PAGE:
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UFC 202 Pivotal Moments: Nate Diaz vs Conor McGregor 2, rounds 1 & 2

Bloody Elbow's Connor Ruebusch breaks down rounds 1 and 2 of Nate Diaz vs Conor McGregor 2, an easy frontrunner for 2016's fight of the year.

Joshua Dahl-USA TODAY Sports

What does great mean? We could be corny and go to the dictionary definition, but in combat sports the term carries special significance. A dominant champion is great, as he must constantly adapt and improve to defend his title from a list of increasingly well-prepared challengers. A trainer is great if he carries multiple fighters to world titles, or revitalizes the career of a fighter who seems set in his ways.

Often those fighters are great in their own right. It takes special discipline and aplomb to overcome the tendencies of one's own style, which are often intrinsically tied to the fighter's personality, and every bit as difficult to tame.

A fight can be great too. Exciting fights are fairly commonplace, but a great fight demands something more. For their contest to be great, the fighters must bring the best out of one another. They must do so repeatedly, each success inspiring their opponent to find success of his own. Great fights are defined by momentum swings; like a great novel, they possess the push-and-pull of conflict which drives the story onward.

With a win over Nate Diaz at UFC 202, Conor McGregor has established himself as a great fighter. But it was only with the help of Nate Diaz that he was able to create a great fight. From one round to the next, the outcome of their contest was uncertain. Just as McGregor seemed to put his stamp on the action, Diaz would press back and turn the tide in his favor. And while that momentum shift was enough to steal Diaz the fight in their first encounter at UFC 196, McGregor failed to give in this time around. He too came back, battling himself every bit as much as he battled his opponent.

If momentum swings are what make a memorable fight, what better way to break that fight down than by analyzing each dramatic change of fortune?

These are the Pivotal Moments of Nate Diaz vs Conor McGregor II.


When Conor McGregor first met Nate Diaz in the cage, it was the first time in his stellar UFC career that the featherweight champion found himself in the midst of a truly difficult style matchup. He had faced skilled opponents before, but not one of them was able to press McGregor's weaknesses. Worse, he had beaten many of these opponents so easily that, in the leadup to UFC 196, he seemed to think that those weaknesses didn't exist. In a word, McGregor's experience had taught him one thing: no one could stand with him and survive.

Nate Diaz brought a different kind of experience to the cage. In his last fight he had beaten Michael Johnson, an athletic southpaw not totally unlike McGregor. But arguably more valuable were the fights which preceded that. Diaz had been battered by Rafael Dos Anjos. Prior to that, Josh Thomson handed him the first and only knockout loss of his career, just four months after Diaz lost decisively in his long-awaited shot at the lightweight title.

To a man like McGregor, these losses suggested weakness, but in truth they showed that Diaz could lose--badly--and recover. His losses bolstered his strength, and at the same time checked his overconfidence. He knew he could beat McGregor, but he also knew he could be beaten. He refused to underestimate the man who seriously underestimated him, and it led him to victory.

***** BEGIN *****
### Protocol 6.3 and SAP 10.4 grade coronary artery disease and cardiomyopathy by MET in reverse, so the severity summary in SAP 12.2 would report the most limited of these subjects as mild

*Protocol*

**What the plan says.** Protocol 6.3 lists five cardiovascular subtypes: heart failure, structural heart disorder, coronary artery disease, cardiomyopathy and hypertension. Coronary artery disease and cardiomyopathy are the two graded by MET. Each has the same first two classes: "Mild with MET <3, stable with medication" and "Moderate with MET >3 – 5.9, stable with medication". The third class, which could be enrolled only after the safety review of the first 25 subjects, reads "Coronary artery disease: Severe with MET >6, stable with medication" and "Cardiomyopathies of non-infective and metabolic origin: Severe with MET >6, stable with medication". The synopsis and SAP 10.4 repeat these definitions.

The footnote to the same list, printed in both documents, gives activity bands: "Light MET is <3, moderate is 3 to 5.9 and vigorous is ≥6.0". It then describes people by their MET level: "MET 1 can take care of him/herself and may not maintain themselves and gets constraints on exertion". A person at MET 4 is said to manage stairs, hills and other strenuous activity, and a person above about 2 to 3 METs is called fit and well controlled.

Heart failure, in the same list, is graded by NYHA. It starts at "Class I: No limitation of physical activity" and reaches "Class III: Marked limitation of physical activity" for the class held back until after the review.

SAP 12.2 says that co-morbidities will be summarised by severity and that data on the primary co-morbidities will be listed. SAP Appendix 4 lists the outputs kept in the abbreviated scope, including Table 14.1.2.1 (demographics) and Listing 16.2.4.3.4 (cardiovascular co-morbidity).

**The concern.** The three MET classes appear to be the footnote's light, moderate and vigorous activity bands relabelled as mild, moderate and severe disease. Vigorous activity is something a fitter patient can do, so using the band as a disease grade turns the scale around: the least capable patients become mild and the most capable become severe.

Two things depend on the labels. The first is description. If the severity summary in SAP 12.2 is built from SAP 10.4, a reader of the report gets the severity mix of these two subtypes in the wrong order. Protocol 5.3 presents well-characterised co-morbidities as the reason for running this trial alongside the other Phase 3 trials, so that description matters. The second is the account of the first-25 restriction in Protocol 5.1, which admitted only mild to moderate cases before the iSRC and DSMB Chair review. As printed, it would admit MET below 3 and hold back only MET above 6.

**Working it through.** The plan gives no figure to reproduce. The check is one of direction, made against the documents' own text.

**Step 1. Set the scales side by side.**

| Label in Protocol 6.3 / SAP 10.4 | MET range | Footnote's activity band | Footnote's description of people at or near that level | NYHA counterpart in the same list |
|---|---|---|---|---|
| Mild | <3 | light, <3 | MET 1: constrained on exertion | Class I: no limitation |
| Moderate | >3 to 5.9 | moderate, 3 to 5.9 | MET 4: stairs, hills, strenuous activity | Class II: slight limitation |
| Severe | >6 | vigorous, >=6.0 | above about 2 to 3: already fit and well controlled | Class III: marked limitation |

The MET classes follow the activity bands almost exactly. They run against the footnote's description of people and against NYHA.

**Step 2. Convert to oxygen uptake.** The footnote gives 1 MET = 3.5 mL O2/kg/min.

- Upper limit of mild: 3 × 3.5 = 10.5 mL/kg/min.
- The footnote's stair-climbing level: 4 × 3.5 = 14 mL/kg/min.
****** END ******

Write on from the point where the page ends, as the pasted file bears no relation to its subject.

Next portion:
But in defeating McGregor, Diaz gifted him some of that same experience. Knowing for certain that he could be beaten now, McGregor changed his approach. Dramatically. He came into the rematch with a different mindset, a different gameplan, and a newfound respect for the skills of Nate Diaz.

1. After an exchange, McGregor stalks forward.

2. He feints low and sees Diaz's hands come up, perhaps anticipating an overhand left.

3. Diaz tries to reset, but McGregor stays between him and freedom.

4. And quickly lunges in, dipping down again, and selling the left hand with a feint. Diaz's hands go up . . .

5. . . . and McGregor lands a right hook to the body.

6. The left hand follows, just clipping Diaz behind the ear.

7. But it's enough to make his knees buckle.

8. McGregor stays on him.

9. Diaz needs a way out of the corner, so he jabs, but McGregor takes a page out of Floyd Mayweather's book and pulls just out of reach . . .

10. . . . before replying with a right hand that barely grazes the top of Diaz's head.

11. In avoiding the punch, however, Diaz puts himself a little out of position.

12. And McGregor capitalizes, smashing a low kick into Nate's hamstring.

13. Nate gets his stance back again.

14. Once again he tries for the jab, and once again McGregor pulls.

15. But this time, because Nate is standing tall and pivoting with his punch, the pull counter lands clean.

16. Nate Diaz sits down for a moment.

This sequence represents the perfect confluence of nearly every aspect of McGregor's adjusted gameplan. Knowing that he had faded last time, and knowing that Diaz would likely still be able to press him in the later rounds, McGregor opted to invest his power wisely. Rather than simply attacking Diaz's head repeatedly, he presented a variety of threats. When Diaz expected the left hand, McGregor would attack the body or legs, throwing uncharacteristically heavy low kicks to capitalize on the Stocktonian's historic weakness.

Coincidentally--or perhaps not, as McGregor likely expected it--the wider variety of targets rendered what head strikes McGregor did throw remarkably more effective than they had been in the first fight. By switching his left-side power strikes and using the threat to set up right-handed body shots, McGregor forced Diaz to hesitate. Nate found himself trapped against the fence, and rather than feinting or putting together combinations to escape, he fell back on a simplified version of his best strike, the jab.